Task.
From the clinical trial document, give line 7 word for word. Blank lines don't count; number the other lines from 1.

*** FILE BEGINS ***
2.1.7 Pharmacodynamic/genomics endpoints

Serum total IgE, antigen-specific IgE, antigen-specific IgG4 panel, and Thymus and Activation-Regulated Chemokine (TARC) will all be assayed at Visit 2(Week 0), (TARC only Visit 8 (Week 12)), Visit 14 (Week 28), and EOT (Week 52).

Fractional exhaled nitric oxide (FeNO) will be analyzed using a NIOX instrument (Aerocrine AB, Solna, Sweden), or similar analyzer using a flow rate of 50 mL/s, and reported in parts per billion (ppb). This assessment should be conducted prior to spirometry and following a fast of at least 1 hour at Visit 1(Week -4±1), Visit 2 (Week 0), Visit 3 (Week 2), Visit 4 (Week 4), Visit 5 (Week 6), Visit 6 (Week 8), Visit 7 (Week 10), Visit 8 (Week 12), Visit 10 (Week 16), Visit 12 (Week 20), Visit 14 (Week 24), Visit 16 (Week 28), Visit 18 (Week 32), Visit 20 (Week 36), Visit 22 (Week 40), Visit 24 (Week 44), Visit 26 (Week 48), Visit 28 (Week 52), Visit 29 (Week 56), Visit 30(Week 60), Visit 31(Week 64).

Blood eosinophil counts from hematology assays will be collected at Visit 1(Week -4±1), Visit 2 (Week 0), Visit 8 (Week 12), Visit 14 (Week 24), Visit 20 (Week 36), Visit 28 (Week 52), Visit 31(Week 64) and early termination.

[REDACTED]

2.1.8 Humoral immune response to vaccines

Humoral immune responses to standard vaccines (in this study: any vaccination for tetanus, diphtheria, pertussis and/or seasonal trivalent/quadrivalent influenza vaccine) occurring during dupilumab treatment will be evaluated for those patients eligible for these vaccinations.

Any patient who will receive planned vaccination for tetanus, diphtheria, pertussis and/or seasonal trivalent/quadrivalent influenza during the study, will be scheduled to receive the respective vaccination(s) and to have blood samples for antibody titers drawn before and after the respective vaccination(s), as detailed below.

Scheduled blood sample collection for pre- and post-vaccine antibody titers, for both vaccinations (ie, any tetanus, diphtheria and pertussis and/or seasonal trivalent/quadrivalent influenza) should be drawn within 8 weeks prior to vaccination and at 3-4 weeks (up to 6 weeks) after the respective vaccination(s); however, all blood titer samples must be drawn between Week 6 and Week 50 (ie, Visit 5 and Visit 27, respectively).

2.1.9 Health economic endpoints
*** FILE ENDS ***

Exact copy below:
Humoral immune responses to standard vaccines (in this study: any vaccination for tetanus, diphtheria, pertussis and/or seasonal trivalent/quadrivalent influenza vaccine) occurring during dupilumab treatment will be evaluated for those patients eligible for these vaccinations.